Anderson Squats allow lifters to address the specific angles/depths of their sticking points by setting squat height at or just below the sticking point. The ability to isolate the specific joint angles is key at busting through and continual growth in one’s squat. It is important to note that strength is angular specific, meaning that Anderson squats set at a particular depth will increase concentric strength only around that specific point, further showing the necessity to continue to squat to full depth in other squatting exercises.

Increasing Starting Strength

The ability to move loads from a deadstop is key to most strength and power sports. Although the squat specifically starts with an eccentric component in both powerlifting and weightlifting (catch of snatch or clean), their can be highly transferable strength adaptations from lifters performing Anderson Squats. Increased starting strength allows for increased force production due to decreases reliance on the stretch-shortening cycle, which is negated in this lift; much like pause squat variations (however the stretch-shortening cycle has been shown to be present up to 5-8 seconds in the pause).

How

Heres Omar Isuf’s video breakdown (feat Greg Nuckols)

Final Thoughts

While nothing can replace a steady diet of squatting, coaches and athletes can implement unique squat variations, like Anderson and/or Zercher squats to better facilitate muscular growth and development over time. The ability to isolate specific limitation in either strength, postural stabilization, and/or technical awareness can be key to unlocking new progress and personal records.

Editors note: This article is an op-ed. The views expressed herein are the authors and don’t necessarily reflect the views of BarBend. Claims, assertions, opinions, and quotes have been sourced exclusively by the author.

Featured Image: @mikejdewar on Instagram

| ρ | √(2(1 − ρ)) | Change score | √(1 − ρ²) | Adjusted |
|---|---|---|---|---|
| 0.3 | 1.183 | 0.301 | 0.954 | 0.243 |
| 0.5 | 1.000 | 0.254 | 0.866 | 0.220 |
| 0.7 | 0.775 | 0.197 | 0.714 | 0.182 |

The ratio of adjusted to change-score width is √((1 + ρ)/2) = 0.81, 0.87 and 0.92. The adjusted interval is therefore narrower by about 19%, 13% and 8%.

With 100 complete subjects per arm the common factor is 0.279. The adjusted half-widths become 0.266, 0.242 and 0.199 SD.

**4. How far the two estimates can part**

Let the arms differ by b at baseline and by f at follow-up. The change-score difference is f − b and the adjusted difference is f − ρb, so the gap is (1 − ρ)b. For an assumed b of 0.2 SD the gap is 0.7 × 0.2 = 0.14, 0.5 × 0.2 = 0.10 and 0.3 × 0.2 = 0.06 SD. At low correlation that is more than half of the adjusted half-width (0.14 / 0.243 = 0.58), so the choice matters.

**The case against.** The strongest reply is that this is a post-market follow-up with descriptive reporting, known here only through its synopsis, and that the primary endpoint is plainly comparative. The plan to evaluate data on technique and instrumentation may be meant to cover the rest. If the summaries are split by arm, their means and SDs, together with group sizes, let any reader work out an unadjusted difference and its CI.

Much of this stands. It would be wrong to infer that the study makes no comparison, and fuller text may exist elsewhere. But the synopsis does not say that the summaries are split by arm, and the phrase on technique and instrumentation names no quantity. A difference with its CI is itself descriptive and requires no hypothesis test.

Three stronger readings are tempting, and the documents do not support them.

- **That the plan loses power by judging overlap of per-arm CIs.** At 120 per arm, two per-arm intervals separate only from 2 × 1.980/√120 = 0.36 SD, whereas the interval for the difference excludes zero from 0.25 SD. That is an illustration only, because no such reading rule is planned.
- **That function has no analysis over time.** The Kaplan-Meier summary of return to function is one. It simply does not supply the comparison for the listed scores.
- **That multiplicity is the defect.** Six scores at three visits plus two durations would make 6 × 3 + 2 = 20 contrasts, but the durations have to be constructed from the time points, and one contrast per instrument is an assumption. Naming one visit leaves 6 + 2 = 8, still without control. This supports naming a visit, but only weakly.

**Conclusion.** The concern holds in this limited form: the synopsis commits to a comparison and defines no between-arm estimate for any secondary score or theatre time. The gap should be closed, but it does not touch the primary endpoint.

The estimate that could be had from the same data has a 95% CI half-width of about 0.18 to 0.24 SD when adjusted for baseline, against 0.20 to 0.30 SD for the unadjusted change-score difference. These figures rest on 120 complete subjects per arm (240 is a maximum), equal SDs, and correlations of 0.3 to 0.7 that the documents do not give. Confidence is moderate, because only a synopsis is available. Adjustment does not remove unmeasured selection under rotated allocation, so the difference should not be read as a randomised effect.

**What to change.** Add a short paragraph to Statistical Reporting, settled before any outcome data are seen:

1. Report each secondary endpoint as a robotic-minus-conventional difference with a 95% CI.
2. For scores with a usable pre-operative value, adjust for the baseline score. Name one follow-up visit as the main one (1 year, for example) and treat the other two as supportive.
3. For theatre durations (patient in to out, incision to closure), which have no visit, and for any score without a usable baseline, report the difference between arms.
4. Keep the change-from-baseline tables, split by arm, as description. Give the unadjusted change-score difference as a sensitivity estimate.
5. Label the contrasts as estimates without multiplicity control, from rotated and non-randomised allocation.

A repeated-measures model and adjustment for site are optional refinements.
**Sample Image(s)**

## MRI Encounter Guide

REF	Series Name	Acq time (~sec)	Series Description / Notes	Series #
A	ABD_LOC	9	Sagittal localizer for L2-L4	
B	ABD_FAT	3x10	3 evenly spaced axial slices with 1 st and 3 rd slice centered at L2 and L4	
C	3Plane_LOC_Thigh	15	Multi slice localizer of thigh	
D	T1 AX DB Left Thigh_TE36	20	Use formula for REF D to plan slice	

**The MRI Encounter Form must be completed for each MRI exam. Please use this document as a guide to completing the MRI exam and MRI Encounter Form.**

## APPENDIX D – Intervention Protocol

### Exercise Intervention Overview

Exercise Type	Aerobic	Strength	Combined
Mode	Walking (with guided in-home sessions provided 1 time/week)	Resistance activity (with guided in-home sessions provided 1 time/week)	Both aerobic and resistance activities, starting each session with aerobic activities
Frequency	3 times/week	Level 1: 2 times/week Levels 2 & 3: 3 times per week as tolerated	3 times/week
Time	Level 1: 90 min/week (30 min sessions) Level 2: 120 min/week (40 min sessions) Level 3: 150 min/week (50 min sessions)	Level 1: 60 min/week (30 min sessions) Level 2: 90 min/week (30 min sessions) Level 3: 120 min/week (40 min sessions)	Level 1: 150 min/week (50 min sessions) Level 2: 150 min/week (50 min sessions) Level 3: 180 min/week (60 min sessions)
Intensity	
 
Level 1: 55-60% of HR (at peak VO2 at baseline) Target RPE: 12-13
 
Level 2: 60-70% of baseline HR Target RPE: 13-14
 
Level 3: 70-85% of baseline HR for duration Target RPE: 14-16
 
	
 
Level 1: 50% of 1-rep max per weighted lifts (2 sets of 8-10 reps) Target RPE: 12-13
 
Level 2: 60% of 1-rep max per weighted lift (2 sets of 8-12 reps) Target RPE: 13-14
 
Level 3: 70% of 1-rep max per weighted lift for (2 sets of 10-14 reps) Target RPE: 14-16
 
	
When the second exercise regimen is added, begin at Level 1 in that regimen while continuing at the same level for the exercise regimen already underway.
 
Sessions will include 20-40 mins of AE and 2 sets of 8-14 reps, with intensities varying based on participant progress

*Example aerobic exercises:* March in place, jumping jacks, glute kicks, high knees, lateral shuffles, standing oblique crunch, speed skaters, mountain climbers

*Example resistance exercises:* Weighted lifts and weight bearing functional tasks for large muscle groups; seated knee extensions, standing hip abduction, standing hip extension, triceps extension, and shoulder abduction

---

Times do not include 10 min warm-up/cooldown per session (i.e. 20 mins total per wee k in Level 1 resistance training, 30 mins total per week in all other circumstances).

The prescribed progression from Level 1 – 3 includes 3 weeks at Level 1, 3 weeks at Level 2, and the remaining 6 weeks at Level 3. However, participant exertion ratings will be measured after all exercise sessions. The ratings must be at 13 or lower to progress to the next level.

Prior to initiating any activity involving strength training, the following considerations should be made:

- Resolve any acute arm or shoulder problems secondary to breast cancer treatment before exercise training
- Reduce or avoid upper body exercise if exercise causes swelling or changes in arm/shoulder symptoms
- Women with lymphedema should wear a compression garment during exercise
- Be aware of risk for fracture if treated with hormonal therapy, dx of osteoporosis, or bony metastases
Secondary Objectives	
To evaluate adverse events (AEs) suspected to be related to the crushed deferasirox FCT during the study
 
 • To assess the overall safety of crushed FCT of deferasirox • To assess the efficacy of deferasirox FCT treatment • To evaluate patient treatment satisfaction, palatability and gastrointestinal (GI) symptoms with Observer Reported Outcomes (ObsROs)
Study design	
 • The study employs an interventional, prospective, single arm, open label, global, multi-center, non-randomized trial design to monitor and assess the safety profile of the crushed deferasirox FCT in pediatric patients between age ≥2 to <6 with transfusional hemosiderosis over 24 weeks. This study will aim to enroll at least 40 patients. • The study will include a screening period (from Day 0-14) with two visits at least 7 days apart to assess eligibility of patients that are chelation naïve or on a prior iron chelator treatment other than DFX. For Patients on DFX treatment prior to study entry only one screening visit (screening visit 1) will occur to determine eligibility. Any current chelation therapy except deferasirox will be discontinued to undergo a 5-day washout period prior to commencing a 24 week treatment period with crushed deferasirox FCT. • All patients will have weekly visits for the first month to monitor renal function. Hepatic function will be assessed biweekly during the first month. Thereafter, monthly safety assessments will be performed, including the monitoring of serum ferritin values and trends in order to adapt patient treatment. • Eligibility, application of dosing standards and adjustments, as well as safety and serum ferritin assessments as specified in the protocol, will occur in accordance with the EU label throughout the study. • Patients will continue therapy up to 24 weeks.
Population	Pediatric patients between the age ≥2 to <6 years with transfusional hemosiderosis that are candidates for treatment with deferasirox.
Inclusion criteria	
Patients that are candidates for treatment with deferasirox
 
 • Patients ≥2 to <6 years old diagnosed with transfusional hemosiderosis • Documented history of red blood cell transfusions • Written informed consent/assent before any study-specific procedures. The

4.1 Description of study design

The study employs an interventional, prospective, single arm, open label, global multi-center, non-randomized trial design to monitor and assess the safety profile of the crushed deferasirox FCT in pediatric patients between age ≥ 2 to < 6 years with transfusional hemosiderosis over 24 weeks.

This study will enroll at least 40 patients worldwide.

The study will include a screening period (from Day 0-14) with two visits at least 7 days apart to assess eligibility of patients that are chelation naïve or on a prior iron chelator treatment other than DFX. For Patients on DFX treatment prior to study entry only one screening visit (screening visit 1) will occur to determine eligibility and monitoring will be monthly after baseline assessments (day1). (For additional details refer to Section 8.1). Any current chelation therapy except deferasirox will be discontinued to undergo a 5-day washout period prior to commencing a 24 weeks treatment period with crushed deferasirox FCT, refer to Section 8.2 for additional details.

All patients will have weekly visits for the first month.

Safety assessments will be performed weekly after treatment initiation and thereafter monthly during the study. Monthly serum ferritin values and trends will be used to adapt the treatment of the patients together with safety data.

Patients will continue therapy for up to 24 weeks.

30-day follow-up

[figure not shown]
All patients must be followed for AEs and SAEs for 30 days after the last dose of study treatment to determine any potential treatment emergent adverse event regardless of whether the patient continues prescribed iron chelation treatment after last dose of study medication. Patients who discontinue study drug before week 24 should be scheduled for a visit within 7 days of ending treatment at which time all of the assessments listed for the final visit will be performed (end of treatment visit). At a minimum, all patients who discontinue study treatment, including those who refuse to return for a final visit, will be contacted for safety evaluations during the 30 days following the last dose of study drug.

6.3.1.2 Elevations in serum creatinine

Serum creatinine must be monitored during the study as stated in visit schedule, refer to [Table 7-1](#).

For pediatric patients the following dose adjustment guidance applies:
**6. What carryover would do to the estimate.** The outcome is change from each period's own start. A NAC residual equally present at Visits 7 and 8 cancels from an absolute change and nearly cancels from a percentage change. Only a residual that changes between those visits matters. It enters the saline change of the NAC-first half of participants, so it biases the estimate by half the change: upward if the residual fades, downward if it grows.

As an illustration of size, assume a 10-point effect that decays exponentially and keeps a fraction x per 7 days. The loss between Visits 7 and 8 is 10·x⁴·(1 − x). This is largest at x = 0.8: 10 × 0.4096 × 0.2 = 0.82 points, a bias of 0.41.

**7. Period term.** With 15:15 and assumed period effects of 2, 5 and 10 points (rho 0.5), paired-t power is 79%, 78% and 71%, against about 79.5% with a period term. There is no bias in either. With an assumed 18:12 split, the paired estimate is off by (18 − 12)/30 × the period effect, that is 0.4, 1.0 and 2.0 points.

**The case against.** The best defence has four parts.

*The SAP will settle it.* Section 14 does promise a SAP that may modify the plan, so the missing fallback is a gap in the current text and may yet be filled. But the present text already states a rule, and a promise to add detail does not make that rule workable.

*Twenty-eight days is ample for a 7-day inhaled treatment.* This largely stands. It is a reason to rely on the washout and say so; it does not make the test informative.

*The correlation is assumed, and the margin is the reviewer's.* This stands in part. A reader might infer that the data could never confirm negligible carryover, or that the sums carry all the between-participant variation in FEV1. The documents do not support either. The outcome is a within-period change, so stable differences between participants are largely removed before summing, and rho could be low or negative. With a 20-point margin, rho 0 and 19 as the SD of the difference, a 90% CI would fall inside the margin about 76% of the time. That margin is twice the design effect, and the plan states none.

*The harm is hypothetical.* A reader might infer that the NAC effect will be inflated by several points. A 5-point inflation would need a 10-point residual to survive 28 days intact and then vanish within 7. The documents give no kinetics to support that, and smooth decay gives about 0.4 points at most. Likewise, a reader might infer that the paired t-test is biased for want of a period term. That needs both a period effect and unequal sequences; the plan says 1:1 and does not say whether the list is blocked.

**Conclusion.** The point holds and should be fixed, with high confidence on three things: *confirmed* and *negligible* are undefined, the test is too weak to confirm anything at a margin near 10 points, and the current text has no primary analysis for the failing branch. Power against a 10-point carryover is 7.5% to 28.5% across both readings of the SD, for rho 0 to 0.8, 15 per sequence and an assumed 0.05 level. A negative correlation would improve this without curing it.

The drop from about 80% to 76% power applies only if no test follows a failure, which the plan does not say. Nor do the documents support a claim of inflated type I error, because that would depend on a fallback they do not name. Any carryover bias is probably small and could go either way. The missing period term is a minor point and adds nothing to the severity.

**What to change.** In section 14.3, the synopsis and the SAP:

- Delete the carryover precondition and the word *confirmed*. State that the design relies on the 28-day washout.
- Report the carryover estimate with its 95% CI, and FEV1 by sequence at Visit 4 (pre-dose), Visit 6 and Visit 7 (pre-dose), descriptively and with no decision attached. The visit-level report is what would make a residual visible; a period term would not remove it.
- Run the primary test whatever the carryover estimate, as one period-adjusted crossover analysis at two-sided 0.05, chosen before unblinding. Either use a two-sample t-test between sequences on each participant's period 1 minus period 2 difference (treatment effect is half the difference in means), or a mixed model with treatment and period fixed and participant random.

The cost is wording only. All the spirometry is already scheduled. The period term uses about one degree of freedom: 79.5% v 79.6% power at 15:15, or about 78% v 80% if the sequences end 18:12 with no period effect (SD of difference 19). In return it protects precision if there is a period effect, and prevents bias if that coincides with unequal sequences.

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Mike holds a Master's in Exercise Physiology and a Bachelor's in Exercise Science. Currently, Mike has been with BarBend since 2016, where he covers Olympic weightlifting, sports performance training, and functional fitness. He's a Certified Strength and Conditioning Specialist (CSCS) and is the Assistant Strength and Conditioning Coach at New York University, in which he works primarily with baseball, softball, track and field, cross country. Mike is also the Founder of J2FIT, a strength and conditioning brand in New York City that offers personal training, online programs for sports performance, and has an established USAW Olympic Weightlifting club.In his first two years writing with BarBend, Mike has published over 500+ articles related to strength and conditioning, Olympic weightlifting, strength development, and fitness. Mike’s passion for fitness, strength training, and athletics was inspired by his athletic career in both football and baseball, in which he developed a deep respect for the barbell, speed training, and the acquisition on muscle.Mike has extensive education and real-world experience in the realms of strength development, advanced sports conditioning, Olympic weightlifting, and human movement. He has a deep passion for Olympic weightlifting as well as functional fitness, old-school bodybuilding, and strength sports.Outside of the gym, Mike is an avid outdoorsman and traveller, who takes annual hunting and fishing trips to Canada and other parts of the Midwest, and has made it a personal goal of his to travel to one new country, every year (he has made it to 10 in the past 3 years). Lastly, Mike runs Rugged Self, which is dedicated to enjoying the finer things in life; like a nice glass of whiskey (and a medium to full-bodied cigar) after a hard day of squatting with great conversations with his close friends and family.